It's working!

A project log for DIY Spin Coater

A spin coater is used to spread a thin layer of liquid on a flat surface to a very precise thickness, like photoresist on a PCB.

jeroen-delcourJeroen Delcour 07/21/2023 at 13:210 Comments

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To finish up the build, I 3D printed a plate with screw holes to attach it to the brushless motor and more screw holes to clamp down a PCB. I also 3D printed a cylinder to surround the spinny bits and laser cut a lid from acrylic. The cylinder also contains a moat to collect any excess fluid that drips down the sides. I used a piece of acrylic someone left on the scrap pile at my local hacker space. I think it's been there for a long time, because the protective foil did not want to come off cleanly. In my impatience, I ended up scratching the acrylic quite a lot.

As a first test, I mixed pourable silicone rubber and put some of it on the middle of a flat PCB. This is very viscous stuff (shore 40), so I was curious to see how thin and evenly distributed it was going to end up after spinning.

Before and after:

A great success!

According to the theory, the thickness of the liquid layer should be proportional to the inverse of the square root of the spin speed. I wish I had a way to measure the thickness. Maybe someday I'll build a spectroscope setup and use interferometry to measure thickness down to the nanometer range, like in this awesome video by Sam Zeloof. I wonder how affordable a white light interferometry setup would be.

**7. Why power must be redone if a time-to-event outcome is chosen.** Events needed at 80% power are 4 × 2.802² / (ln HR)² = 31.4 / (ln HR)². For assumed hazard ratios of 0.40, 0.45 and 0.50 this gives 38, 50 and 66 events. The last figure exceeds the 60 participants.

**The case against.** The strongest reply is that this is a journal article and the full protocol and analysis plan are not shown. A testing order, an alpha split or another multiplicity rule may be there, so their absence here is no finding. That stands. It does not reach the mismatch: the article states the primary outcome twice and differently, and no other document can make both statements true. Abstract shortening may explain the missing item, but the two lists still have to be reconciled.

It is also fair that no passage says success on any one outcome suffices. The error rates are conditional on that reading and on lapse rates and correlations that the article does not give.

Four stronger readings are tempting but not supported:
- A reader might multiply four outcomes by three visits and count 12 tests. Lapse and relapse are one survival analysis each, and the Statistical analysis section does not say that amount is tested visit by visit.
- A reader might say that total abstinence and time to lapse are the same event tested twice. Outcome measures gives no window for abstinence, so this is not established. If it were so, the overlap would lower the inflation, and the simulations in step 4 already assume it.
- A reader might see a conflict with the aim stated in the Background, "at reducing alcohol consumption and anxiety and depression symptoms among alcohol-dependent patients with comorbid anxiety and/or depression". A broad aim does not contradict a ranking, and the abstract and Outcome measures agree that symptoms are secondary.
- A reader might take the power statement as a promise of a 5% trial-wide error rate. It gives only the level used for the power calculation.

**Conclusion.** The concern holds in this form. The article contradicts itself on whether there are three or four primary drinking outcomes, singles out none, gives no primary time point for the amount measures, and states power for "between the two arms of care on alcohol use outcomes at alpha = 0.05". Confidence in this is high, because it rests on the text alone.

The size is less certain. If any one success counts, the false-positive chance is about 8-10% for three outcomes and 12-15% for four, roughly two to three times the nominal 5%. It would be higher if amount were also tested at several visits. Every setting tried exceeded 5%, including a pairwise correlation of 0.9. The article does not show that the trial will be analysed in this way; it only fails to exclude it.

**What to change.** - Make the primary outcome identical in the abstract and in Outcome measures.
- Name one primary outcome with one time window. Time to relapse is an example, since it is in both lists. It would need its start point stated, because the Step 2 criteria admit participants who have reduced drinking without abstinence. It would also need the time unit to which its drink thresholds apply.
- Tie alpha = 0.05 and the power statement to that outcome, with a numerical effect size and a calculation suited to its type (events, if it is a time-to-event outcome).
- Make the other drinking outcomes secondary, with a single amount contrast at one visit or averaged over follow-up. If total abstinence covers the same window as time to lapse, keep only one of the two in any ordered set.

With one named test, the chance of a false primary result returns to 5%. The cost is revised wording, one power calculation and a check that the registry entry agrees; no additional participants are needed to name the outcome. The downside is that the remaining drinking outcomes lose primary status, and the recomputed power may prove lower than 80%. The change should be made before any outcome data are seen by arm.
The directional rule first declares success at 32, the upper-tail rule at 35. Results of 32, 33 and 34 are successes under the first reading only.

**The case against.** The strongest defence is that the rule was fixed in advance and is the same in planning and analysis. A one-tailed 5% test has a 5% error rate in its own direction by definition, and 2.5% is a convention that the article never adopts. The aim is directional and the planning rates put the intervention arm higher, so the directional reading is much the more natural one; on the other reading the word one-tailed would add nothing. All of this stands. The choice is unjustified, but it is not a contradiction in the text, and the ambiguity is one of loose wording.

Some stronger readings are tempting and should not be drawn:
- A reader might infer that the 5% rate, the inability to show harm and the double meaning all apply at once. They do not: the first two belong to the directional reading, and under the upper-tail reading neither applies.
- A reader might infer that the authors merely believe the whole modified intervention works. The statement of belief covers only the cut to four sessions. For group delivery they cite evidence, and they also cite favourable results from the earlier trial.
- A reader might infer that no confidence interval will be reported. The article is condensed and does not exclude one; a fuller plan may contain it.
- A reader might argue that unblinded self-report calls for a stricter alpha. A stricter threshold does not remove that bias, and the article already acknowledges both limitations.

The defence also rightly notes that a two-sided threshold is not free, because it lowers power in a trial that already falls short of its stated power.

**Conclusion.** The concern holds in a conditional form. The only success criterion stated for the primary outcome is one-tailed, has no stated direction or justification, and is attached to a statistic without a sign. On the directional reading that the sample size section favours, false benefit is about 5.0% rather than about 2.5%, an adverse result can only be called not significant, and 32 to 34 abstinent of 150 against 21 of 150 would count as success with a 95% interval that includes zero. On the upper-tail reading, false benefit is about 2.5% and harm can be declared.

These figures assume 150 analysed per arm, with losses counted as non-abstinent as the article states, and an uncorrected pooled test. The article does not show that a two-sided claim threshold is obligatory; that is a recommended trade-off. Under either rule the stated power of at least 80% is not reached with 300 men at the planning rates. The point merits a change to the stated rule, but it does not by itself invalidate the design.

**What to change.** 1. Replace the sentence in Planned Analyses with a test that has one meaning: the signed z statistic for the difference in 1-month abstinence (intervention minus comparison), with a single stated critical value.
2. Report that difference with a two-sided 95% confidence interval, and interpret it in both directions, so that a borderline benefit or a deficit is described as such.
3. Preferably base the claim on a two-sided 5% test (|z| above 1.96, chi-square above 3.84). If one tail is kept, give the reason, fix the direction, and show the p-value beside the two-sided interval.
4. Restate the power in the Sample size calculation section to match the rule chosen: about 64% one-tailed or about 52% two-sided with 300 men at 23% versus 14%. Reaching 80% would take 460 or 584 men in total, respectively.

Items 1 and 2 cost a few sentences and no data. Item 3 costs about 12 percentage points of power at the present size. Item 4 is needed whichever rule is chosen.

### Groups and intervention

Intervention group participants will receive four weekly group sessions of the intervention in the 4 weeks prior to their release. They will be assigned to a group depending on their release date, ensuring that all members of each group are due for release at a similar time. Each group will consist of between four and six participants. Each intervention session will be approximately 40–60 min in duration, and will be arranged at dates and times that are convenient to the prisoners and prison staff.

After I recorded the video, I 3D printed a hinge to keep the lid in place. I also added foam padding around the rim and to the underside of the enclosure to dampen the vibrations. Now I don't have to hold it down anymore when it's running at 10000 RPM :) I also noticed the white plate I printed to hold the PCB was a bit warped, making it unbalanced. I printed another one that turned out better. This reduced the vibrations quite a lot.

You might've noticed in the video that the screens acts glitchy and the ESC startup sounds play. It seems that setting the throttle to 0 on the ESC doesn't let it spin down but actively brakes the motor. This create a spike in the power circuit that can sometimes reset the microcontroller. This is bad and can eventually break some components. I don't need active breaking, so I should really figure out a way to let it spin down freely. Or at least slowly ramp down the target RPM or something. [EDIT: Thanks to @Mathieu Lacage for letting me know this can be done using this BLheli configurator tool]

This thing has quite a lot of power! I can feel wind coming out from small gaps in the foam padding around the lid. I guess I shouldn't be surprised, given I'm using a motor that was designed to be used in a quadcopter.

The picture below was taken quite a bit later, after I got into woodworking. That's why it's covered in sawdust.

If I were to make a version 2, I'd tidy up the electronics and make the whole thing a lot smaller. Maybe add some weight to dampen the vibrations further. I'd also remove the red stop button that's not actually connected to anything (I ended up just using the rotary knob as an emergency stop button). For now, this version is actually working great and fits my needs. Hurray for the DIY community!